168 Óra journalists not receiving wages, Átlátszó investigation reveals

October 27, 2016


Editors and journalists at weekly magazine 168 Óra have not received salaries for months, even as the magazine’s parent company hires expensive new journalists, reports investigative news site atlatszo.hu.

British-owned Brit Media Kft. bought the magazine’s publisher one year ago, but is now reportedly struggling with liquidity problems. The investigation by Átlátszó found that simple liquidity is not the issue keeping the staff from their salaries, which reportedly amount to several million forints in back wages.

The staff at 168 Óra has demanded answers as to where the money is and when it will come. Brit Media de facto leader András Megyeri says opposition radio station Klubrádió, in which Brit Media has a majority stake, is such a money pit that it has created liquidity problems at the expense of 168 Óra. Átlátszó claims this argument doesn’t add up because Brit Media doesn’t participate directly in the financing of Klubrádió, and the station has no influence on the company’s liquidity.

An audio recording obtained by Átlátszó contained Megyeri explaining to 168 Óra staff in a tense meeting another reason the money had not arrived.

“Why does it take eight days for the money to get here from Belgium?” asked a colleague at the magazine, to which Megyeri gave an unusual answer. According to him, the money financing the magazine must first travel from personal accounts in New York to the Brit Europe Foundation in Belgium. It is important, Megyeri said, to avoid the suspicion that money laundering (a term he used twice) is taking place in the transfer of funds from real-estate owners in New York to the non-profit Brit Europe Foundation, because of “support or taxation problems.” Megyeri doesn’t mention why it would be a problem for private donors, real-estate moguls or not, to make donations to a non-profit organization, or what kind of support or taxation problems might arise.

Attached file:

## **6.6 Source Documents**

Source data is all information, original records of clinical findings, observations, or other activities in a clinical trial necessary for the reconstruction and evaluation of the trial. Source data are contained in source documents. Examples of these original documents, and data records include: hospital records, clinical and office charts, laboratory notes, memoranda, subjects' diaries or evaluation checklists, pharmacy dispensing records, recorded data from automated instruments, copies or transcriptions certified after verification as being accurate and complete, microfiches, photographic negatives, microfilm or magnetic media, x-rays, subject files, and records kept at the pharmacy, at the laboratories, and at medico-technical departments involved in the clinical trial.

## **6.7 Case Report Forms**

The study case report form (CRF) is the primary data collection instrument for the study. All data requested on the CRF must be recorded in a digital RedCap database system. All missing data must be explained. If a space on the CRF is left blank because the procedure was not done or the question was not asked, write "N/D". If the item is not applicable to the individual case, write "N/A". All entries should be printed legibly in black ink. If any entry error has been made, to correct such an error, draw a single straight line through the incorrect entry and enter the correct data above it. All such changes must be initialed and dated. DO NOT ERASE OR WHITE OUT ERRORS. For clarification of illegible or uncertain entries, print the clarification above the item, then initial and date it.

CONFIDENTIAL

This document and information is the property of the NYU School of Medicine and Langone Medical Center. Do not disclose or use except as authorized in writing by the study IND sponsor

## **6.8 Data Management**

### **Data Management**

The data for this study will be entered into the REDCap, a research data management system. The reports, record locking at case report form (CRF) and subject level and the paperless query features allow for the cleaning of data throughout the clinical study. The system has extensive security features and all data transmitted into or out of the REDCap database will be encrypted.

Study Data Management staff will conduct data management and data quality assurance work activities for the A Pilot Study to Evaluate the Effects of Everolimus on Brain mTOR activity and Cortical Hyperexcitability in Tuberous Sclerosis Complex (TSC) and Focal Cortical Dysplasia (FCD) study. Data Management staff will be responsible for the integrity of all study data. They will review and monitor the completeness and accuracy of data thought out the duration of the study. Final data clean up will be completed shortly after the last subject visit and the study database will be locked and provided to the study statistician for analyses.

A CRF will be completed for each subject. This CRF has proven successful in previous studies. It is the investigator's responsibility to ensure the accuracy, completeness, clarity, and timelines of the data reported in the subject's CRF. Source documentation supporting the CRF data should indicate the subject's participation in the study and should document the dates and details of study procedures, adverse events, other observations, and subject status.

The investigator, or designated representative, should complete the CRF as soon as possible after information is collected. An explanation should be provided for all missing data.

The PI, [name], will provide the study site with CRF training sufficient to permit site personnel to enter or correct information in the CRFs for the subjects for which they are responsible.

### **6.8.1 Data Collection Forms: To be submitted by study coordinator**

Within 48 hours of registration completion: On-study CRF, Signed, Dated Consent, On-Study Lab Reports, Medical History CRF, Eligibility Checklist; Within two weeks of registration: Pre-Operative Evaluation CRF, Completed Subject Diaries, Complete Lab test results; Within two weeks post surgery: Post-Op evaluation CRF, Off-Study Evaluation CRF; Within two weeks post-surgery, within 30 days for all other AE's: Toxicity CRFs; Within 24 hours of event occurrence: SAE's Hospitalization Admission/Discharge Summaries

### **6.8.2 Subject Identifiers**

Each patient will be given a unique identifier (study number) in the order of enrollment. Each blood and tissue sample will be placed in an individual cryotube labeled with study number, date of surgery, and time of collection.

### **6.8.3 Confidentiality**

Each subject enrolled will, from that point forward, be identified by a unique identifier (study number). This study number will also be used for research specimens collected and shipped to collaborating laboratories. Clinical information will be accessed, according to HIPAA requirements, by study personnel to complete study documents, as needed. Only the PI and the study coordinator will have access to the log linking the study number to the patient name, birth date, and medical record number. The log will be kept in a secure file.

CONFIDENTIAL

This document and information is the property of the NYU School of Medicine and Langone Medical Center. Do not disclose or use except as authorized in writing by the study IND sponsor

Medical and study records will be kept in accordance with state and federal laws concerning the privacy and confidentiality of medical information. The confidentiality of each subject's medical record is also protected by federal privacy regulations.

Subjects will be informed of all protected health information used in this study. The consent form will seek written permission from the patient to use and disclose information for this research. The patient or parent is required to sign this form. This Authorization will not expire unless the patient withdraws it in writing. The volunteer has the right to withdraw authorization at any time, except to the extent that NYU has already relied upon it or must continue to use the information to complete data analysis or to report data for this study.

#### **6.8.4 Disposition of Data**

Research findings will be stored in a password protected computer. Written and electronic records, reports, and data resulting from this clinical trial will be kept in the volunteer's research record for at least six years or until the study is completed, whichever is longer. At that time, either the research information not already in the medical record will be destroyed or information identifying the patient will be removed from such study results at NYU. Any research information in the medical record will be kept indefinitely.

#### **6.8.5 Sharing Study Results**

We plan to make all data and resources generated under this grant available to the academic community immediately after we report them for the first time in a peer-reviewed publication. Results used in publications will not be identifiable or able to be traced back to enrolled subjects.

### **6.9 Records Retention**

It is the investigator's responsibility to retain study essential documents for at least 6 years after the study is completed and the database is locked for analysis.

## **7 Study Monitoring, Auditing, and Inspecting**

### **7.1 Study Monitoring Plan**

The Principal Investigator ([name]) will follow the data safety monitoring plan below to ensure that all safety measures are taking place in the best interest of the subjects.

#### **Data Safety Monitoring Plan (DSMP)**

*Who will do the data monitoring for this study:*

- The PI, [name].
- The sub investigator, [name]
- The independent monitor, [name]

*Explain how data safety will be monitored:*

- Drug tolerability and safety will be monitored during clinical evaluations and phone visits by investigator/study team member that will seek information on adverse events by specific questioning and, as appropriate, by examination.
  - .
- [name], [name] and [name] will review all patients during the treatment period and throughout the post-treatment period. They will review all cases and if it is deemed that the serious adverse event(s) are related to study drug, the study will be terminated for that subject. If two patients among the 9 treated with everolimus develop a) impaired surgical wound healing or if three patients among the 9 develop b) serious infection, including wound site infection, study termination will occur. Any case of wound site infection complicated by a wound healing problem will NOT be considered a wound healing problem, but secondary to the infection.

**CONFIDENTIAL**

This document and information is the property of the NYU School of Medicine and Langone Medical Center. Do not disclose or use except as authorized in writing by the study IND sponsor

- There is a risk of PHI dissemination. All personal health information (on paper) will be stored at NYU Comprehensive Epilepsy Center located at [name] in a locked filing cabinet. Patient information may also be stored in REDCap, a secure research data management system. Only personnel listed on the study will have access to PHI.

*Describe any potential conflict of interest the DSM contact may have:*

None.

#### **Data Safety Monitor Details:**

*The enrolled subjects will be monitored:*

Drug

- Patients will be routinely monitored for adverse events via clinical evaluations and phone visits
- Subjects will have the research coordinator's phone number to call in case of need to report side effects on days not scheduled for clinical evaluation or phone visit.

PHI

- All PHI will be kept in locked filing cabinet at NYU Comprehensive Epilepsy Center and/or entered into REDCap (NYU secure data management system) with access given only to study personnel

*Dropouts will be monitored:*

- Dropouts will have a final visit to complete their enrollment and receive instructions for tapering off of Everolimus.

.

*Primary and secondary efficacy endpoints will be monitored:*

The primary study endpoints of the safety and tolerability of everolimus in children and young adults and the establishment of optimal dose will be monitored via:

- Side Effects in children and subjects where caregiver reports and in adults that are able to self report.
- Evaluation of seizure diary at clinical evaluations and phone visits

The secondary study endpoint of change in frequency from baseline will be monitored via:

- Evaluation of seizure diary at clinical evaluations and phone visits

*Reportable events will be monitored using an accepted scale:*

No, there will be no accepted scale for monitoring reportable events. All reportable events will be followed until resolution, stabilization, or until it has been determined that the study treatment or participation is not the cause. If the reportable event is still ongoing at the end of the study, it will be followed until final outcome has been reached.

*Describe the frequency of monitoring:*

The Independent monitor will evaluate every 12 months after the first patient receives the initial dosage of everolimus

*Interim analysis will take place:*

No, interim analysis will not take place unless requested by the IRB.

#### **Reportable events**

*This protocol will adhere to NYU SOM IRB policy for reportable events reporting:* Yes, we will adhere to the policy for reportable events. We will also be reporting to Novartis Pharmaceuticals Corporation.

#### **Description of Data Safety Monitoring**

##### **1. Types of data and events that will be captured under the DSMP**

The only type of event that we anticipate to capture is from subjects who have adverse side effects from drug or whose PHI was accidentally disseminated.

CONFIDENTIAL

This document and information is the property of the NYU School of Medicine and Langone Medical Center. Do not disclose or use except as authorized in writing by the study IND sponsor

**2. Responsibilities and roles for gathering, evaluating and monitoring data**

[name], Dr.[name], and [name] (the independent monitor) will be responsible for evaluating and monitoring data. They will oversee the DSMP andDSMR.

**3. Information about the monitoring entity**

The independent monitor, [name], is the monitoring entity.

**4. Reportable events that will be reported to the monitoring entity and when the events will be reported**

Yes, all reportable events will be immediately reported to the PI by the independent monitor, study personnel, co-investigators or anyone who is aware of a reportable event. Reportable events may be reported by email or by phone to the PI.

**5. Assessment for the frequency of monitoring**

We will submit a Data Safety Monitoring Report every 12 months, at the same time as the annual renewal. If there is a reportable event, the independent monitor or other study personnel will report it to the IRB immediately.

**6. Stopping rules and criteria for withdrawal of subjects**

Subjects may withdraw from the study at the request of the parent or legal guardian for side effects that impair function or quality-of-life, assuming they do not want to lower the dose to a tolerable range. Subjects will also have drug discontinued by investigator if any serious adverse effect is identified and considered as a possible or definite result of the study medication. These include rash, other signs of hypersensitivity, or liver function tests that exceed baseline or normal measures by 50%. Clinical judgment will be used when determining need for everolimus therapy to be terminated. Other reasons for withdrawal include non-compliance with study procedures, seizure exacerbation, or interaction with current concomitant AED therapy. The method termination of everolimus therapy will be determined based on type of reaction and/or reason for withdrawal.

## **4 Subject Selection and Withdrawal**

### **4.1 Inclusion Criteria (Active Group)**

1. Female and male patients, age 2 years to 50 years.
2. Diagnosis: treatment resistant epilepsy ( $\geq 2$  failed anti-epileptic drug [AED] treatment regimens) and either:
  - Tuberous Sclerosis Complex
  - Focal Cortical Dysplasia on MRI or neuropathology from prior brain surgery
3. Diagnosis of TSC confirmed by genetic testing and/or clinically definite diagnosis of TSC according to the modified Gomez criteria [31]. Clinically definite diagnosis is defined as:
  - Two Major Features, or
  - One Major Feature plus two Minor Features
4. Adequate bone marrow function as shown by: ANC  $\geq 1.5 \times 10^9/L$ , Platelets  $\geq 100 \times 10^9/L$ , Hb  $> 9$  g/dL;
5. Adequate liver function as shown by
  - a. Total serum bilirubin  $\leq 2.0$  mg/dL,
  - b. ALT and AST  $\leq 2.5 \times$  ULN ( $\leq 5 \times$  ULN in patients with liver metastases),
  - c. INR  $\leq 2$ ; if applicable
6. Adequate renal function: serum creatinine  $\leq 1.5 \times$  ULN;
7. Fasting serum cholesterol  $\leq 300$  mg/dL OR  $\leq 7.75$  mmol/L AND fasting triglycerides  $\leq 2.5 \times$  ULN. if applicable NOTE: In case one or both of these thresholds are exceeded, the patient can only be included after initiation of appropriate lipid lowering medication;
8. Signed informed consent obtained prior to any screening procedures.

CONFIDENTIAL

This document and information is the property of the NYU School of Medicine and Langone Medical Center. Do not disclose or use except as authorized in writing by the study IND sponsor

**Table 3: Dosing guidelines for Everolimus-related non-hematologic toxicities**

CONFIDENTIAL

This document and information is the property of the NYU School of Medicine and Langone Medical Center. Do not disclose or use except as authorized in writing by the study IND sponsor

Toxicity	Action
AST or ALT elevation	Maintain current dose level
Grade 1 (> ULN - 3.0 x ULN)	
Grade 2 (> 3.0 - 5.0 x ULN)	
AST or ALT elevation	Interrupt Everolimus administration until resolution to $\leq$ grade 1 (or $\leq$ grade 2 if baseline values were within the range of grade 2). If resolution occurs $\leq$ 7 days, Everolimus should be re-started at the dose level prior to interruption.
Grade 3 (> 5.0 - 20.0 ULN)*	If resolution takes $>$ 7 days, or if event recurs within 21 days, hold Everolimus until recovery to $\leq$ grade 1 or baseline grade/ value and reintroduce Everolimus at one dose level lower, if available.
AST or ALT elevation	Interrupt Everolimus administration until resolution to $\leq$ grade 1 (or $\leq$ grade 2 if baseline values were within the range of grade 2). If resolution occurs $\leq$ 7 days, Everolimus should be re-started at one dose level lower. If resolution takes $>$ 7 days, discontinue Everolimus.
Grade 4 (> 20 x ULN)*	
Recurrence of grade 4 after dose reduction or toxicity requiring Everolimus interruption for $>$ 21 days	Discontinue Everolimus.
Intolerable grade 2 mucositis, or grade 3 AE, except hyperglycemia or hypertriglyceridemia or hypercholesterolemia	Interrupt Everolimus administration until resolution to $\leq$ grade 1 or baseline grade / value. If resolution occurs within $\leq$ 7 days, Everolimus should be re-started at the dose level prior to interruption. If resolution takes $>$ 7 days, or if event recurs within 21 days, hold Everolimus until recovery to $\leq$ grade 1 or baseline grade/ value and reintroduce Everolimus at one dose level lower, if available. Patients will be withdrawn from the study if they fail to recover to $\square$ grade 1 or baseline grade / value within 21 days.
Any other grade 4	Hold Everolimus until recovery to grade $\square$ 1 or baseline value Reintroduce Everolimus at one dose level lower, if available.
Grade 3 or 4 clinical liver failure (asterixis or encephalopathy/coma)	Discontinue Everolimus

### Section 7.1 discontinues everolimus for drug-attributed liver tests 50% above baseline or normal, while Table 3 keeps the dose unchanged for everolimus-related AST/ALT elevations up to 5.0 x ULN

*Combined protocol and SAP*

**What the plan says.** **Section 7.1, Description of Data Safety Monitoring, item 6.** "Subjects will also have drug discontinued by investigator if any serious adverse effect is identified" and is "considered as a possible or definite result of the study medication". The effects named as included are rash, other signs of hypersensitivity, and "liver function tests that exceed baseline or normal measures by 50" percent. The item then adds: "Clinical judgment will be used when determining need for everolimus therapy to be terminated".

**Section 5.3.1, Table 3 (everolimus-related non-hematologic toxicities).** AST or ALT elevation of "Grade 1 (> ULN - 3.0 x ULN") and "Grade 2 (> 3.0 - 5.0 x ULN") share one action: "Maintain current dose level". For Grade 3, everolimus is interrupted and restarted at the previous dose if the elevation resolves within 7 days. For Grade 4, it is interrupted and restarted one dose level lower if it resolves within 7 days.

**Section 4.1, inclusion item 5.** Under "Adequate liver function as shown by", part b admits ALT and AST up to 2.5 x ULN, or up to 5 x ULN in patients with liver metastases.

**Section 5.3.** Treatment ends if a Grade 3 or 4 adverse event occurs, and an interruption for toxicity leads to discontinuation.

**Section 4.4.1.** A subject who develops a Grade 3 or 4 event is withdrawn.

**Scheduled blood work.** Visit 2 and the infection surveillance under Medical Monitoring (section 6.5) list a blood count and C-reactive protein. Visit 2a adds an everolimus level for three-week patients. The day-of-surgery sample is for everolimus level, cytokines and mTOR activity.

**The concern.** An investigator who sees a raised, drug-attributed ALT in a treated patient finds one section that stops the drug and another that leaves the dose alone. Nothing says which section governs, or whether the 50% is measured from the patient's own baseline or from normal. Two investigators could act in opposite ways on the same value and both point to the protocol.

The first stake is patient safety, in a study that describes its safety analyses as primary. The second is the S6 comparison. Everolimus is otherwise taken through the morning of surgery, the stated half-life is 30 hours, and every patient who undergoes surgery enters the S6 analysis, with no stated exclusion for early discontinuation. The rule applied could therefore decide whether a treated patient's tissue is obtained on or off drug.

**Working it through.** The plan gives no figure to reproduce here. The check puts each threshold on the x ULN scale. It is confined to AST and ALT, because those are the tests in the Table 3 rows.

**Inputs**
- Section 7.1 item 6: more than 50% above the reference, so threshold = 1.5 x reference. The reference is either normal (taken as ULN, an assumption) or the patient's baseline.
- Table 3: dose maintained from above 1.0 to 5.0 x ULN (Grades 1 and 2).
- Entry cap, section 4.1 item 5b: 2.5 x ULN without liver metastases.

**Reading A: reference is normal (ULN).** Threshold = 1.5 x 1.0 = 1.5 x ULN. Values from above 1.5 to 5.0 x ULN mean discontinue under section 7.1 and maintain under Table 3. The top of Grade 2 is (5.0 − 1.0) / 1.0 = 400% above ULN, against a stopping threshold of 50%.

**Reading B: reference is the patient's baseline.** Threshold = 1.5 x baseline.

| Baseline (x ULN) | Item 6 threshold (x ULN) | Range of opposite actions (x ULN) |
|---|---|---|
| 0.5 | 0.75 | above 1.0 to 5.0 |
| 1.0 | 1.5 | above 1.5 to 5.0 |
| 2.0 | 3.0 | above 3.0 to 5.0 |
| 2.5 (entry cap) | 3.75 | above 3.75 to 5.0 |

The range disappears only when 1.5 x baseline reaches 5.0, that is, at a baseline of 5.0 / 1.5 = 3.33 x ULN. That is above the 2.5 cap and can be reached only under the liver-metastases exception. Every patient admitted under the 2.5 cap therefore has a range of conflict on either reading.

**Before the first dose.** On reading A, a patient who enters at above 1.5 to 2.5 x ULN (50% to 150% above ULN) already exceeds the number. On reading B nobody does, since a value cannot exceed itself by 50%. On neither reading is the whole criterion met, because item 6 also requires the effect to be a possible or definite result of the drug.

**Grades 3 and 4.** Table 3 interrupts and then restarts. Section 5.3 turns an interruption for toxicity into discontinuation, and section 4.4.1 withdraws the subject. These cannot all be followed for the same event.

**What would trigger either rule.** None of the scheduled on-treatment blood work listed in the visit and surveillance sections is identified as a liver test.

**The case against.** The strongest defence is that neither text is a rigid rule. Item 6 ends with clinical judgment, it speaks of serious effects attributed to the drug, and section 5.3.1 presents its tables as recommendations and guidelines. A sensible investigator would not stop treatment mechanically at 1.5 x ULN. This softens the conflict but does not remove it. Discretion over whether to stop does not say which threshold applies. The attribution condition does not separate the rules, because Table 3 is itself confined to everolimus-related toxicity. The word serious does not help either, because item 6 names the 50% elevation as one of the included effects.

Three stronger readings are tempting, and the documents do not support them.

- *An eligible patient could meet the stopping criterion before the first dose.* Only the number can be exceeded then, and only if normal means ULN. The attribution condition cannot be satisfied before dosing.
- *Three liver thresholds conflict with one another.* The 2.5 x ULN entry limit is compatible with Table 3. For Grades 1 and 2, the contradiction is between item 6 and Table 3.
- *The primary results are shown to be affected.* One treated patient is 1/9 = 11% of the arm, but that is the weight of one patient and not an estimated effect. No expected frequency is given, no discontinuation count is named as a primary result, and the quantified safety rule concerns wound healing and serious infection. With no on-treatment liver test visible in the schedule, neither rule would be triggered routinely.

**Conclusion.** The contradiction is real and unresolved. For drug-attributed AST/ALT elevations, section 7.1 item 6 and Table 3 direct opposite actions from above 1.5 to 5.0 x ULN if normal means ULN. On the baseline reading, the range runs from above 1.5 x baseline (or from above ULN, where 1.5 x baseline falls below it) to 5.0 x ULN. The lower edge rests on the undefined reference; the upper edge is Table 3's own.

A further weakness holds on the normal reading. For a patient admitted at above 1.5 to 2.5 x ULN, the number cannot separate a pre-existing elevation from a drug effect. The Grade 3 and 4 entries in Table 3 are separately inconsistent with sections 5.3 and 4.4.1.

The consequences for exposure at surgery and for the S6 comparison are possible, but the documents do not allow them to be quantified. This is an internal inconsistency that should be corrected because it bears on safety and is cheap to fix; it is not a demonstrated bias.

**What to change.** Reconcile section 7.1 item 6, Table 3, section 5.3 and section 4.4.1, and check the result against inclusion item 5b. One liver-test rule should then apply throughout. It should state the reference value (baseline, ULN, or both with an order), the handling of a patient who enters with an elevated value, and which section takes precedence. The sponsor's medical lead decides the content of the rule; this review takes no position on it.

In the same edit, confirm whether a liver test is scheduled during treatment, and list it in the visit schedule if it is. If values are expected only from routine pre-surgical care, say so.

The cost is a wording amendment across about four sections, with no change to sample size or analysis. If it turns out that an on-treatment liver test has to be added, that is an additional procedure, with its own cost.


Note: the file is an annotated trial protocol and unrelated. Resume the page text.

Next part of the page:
He doesn’t mention the real-estate owners by name, but makes reference to “Jewish, American investors” in New York. Átlátszó writes that it is unusual that the pro-government media hasn’t made any reference to the possibility of one of Hungary’s biggest left-leaning magazines being secretly financed by American Jews, something they would ordinarily find hard to resist. As Átlátszó points out, given the current hysteria of conspiracies surrounding Hungarian-American financier George Soros and other foreign investors in progressive causes in Hungary, it seems odd that the case of 168 Óra has escaped media scrutiny.